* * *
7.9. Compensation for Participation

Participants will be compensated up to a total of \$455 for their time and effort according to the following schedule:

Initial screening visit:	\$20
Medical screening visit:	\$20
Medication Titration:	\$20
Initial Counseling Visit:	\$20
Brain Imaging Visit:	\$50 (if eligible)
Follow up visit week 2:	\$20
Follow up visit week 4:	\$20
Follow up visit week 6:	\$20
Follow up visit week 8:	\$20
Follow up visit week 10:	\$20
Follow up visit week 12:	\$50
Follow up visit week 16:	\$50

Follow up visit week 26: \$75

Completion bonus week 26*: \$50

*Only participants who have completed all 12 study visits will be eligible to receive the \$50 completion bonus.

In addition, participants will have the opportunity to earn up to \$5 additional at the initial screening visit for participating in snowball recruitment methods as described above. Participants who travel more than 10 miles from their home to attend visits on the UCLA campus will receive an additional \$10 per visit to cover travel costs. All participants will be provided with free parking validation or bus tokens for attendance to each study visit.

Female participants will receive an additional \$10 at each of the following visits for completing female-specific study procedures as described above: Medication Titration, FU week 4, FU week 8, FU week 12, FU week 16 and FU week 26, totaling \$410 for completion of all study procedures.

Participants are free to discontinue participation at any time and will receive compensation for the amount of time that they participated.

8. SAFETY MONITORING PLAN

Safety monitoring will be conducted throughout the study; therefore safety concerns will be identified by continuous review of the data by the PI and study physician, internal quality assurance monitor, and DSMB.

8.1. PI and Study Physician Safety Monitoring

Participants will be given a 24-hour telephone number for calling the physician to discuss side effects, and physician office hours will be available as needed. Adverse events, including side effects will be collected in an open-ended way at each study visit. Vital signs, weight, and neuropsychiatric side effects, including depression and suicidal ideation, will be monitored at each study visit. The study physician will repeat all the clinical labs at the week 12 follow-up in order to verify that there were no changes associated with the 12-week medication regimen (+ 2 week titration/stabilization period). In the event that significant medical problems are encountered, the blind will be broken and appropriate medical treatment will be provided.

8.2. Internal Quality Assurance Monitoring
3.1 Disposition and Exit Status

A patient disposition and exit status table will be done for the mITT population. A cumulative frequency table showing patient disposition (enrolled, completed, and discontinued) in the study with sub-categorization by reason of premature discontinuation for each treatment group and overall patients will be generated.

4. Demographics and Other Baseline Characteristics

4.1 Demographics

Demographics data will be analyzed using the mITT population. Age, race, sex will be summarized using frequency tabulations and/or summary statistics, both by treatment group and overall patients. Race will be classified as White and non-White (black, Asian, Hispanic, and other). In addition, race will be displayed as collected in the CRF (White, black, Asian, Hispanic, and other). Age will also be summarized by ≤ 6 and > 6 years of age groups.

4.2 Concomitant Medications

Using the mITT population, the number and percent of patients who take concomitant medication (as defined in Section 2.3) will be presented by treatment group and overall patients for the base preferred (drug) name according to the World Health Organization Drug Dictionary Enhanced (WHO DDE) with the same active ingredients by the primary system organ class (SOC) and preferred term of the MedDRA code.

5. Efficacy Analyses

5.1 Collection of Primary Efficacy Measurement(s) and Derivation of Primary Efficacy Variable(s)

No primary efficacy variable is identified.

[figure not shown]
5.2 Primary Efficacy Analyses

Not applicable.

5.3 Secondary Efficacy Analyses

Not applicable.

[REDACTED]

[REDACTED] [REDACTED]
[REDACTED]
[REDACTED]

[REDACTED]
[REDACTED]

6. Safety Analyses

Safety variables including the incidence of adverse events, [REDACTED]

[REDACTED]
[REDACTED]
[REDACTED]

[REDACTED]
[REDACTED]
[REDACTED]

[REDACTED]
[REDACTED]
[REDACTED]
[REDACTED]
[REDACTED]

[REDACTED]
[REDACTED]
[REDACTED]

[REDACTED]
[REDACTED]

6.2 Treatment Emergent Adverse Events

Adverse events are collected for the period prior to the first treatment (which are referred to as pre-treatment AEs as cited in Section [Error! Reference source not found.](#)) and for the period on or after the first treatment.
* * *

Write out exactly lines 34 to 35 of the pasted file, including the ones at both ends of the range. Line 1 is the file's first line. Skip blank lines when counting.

5.1 Collection of Primary Efficacy Measurement(s) and Derivation of Primary Efficacy Variable(s)

No primary efficacy variable is identified.